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SirCam worm still spreading documents

Even as most companies now prevent their networks from spreading the bug, individual computer users continue to send out infected files.

Like a summer cold that just won't go away, the SirCam e-mail worm lingers on, sending out the contents of infected hard drives for all the world to see.

Even as most companies have prevented their networks from spreading the bug, individual computer users continue to send out infected files day after day, with the worm piggybacking on documents ranging from confidential to comical: recipes, shopping lists and lots and lots of resumes. The result is that SirCam is still spreading two weeks after it first cropped up.

"I think this is going into a slow-growth mode, similar to Hybris," said David Perry, global director of education for antivirus software maker Trend Micro. The Hybris worm, which first showed up late last year, has continued to spread, in part because it sends out e-mail slower than the Love Letter or Melissa bugs, which shut down entire corporate e-mail systems.

Reuters reported that a Ukrainian Web site said Thursday it had received secret documents from the administration of President Leonid Kuchma, including an itinerary showing his whereabouts during the country's upcoming independence celebration.

Arthur Baker of North Yorks, Britain, said his computer was rendered unusable after he got hit by the worm on Sunday. Finally, on Thursday, he was able to recover his system by restarting in clean mode, clearing the computer's register file and running an antivirus program.

"My address book was raided, as well as other areas of my computer, and a file on my mother's property...was sent out around the world," Baker said in an e-mail interview. "I had reports of it arriving in Australia, Canada, Scotland..."

Baker even heard from someone at NASA that the agency had received the file, most likely the result of a Space Shuttle page Baker had bookmarked.

According to the VirusEye bug-tracking service run by British e-mail screening service MessageLabs, SirCam has been the most active virus in the last 24 hours, with 7,165 reports, compared with 599 incidents of the Magistr bug. A strain of Hybris ranked third, with 277 incidents reported.

The SirCam worm spreads by e-mailing copies of itself to everyone in the infected computer's Windows address book. It also sends itself to any e-mail addresses contained in the Web browser's cache files, which store recently viewed pages.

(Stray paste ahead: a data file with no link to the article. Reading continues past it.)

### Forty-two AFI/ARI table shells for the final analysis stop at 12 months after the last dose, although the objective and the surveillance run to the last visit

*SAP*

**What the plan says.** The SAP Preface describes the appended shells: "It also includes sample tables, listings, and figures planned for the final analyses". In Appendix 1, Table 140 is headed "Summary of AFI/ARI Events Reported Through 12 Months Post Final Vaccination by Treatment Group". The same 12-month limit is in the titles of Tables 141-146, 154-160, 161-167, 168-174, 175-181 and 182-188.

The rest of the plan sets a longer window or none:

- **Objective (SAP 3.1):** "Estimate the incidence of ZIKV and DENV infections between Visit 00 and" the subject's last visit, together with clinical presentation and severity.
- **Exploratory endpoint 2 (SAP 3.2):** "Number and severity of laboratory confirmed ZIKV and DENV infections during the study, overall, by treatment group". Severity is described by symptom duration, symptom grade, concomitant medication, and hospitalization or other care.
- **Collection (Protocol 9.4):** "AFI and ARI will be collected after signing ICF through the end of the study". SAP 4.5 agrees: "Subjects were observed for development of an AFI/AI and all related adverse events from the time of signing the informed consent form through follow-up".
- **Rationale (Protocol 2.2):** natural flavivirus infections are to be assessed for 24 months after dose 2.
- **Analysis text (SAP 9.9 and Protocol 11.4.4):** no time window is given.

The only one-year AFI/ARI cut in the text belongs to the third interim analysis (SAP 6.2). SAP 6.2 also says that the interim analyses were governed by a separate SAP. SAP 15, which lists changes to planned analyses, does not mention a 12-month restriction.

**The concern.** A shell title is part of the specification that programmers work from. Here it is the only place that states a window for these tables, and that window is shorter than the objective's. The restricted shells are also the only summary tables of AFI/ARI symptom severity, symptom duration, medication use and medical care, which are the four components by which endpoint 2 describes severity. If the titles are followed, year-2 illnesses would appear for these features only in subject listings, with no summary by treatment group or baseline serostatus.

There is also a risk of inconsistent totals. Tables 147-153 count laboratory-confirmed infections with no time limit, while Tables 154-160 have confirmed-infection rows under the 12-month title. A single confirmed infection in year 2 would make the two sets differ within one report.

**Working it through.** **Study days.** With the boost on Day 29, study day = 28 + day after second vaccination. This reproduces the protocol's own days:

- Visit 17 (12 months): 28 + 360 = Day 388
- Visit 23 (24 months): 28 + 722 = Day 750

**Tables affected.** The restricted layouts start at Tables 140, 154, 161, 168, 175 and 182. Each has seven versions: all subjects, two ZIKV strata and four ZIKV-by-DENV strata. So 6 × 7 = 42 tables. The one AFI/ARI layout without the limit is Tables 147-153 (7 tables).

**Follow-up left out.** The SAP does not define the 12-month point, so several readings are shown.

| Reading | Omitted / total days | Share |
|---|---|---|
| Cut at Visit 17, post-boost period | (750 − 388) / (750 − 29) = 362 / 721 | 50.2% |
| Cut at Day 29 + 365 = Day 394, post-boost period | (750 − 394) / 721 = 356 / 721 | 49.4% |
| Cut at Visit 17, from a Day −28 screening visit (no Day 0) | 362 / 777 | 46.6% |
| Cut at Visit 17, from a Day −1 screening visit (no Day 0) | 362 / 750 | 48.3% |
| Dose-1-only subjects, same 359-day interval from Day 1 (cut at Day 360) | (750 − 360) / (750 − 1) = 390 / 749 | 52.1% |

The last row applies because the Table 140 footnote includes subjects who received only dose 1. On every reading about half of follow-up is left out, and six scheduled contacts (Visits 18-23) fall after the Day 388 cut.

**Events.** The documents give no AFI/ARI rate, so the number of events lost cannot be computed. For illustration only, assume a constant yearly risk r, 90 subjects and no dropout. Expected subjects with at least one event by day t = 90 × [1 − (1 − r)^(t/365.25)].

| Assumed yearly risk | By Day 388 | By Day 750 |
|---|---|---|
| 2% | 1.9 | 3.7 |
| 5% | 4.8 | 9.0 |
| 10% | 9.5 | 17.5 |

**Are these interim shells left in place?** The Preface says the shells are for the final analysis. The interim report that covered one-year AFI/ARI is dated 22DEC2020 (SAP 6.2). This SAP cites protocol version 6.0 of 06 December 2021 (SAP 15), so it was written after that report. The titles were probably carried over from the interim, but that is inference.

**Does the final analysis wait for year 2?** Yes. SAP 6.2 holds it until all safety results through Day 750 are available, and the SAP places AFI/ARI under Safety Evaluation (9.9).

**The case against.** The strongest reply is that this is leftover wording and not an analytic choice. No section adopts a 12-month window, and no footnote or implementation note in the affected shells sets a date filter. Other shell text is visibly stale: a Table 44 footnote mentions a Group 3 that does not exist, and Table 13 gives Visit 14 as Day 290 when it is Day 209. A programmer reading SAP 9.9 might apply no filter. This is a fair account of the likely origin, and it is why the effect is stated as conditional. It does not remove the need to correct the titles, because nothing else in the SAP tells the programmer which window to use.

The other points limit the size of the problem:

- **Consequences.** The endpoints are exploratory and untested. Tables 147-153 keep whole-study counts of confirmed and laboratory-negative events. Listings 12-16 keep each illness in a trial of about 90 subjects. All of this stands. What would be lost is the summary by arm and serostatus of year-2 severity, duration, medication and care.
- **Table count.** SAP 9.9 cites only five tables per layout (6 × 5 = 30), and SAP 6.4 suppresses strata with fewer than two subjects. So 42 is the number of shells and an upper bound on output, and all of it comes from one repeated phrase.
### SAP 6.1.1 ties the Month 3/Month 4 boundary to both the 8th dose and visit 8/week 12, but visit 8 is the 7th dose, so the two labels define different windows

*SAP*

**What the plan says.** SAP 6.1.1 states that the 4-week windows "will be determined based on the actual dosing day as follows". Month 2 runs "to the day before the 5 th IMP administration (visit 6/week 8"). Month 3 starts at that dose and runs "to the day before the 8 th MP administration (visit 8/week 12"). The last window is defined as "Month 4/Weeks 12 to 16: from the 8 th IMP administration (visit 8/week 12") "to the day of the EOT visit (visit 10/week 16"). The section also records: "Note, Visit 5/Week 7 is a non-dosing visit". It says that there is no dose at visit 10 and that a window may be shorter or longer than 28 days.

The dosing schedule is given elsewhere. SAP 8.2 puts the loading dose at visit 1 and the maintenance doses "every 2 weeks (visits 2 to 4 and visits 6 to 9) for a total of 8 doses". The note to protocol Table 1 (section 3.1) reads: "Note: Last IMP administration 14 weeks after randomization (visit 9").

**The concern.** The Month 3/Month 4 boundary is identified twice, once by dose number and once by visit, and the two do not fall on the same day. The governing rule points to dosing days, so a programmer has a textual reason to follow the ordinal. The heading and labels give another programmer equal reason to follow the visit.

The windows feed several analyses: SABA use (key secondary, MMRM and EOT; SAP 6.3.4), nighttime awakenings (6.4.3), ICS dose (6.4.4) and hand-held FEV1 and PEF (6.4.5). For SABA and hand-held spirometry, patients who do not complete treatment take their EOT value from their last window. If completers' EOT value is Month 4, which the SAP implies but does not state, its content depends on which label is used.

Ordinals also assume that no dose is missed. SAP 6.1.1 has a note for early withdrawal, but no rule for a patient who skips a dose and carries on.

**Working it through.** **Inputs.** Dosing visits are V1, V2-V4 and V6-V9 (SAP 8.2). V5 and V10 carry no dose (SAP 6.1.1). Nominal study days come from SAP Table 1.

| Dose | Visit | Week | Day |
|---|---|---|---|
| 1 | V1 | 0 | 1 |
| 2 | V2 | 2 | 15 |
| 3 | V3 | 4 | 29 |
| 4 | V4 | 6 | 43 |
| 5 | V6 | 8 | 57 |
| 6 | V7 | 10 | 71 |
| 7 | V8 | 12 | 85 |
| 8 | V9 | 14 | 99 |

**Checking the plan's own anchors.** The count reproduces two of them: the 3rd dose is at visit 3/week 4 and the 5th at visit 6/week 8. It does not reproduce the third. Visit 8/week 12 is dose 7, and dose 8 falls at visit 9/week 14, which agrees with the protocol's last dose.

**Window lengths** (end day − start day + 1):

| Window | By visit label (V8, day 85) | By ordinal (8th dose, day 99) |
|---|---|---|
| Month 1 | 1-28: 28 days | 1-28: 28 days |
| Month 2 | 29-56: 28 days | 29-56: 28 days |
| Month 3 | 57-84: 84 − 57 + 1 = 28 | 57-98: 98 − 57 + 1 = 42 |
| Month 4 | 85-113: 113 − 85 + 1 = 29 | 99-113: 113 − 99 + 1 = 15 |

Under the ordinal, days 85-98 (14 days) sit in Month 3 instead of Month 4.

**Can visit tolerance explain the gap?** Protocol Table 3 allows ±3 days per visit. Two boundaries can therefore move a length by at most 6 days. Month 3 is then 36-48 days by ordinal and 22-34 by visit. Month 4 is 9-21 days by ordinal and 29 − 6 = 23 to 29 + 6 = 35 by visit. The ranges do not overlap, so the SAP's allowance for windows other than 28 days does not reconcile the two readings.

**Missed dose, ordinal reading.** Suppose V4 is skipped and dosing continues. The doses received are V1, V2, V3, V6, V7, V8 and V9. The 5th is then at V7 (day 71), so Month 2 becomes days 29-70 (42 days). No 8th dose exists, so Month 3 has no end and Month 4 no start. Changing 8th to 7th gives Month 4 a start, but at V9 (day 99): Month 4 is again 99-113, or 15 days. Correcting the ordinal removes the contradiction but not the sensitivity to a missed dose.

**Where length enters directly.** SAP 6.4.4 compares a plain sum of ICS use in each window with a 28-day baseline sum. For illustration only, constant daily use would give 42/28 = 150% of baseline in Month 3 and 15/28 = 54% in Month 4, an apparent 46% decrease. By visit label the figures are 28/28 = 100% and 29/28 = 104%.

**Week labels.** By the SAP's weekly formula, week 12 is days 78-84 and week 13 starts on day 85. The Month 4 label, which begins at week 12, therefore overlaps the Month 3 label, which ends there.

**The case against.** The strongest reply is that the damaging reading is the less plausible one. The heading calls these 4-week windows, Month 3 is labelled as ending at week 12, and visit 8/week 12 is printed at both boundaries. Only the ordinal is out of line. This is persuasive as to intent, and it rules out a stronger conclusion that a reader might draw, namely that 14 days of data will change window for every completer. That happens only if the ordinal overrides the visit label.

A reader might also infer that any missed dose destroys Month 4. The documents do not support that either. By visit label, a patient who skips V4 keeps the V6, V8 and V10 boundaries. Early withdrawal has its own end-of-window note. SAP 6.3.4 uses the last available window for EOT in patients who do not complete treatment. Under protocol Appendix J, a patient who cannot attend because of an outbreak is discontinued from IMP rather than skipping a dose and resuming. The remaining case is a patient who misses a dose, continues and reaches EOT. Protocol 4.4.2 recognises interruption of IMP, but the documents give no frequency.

An added twist with SirCam is that it sends a randomly chosen file from the infected computer's hard drive, potentially sending confidential business data or embarrassing personal information along with itself. The e-mail subject line matches the name of the file being sent.

The main threats posed by the worm are security breaches from sending possibly confidential documents and the inconvenience of sorting through the torrents of e-mail the worm generates. But SirCam can also perform several destructive acts based on a combination of arcane PC settings and chance. If the infected PC uses the European date format (day/month/year), for example, there is a 1-in-20 chance that the worm will delete all files and folders on the hard drive on Oct. 16.

The worm is also "network aware," Symantec reported, meaning it will search for network resources and attempt to propagate itself to attached systems, making SirCam a particularly strong pest on any corporate systems it infects.

Michael R. Trent, a Web designer and computer science student at Eastern Kentucky University, said a SirCam infection caused cascading problems for him. Antivirus software deleted the bug, he said, "but with the deletion went every ".exe" (executable program) file on our computer," he said in an e-mail interview. "It destroyed our hard drive and also transferred itself to our backup disc that we burn on CD."

Perry said that SirCam, like most bugs, is unlikely to completely disappear.

"Contrary to public opinion, they don't go away because we discover detection for them," he said.

SirCam doesn't appear to be doing much damage to large companies, which are getting tens of thousands of copies of the worm but have been largely successful in preventing infection.

Nonetheless, because the worm mails itself to e-mail addresses found on stored Web pages, many media organizations are among those still battered with the bug. That's one reason Perry thinks it is still getting attention.

"Reporters are being hit repeatedly," Perry said.

Another problem is that infected e-mails often are coming from people unknown to the recipient. As a result, the sender isn't told he is sending out the bug, and the infections continue. Plus, many of those being hit are people on home PCs who don't have updated antivirus software to cure their infection. Even those who have antivirus software often disable it, Perry said.

"They think it slows down their system, and they are right," Perry said. One option he hinted at would be to place antivirus protection directly into the cable modem and DSL routers used for high-speed Internet access.

CNET News.com's David Becker contributed to this report.

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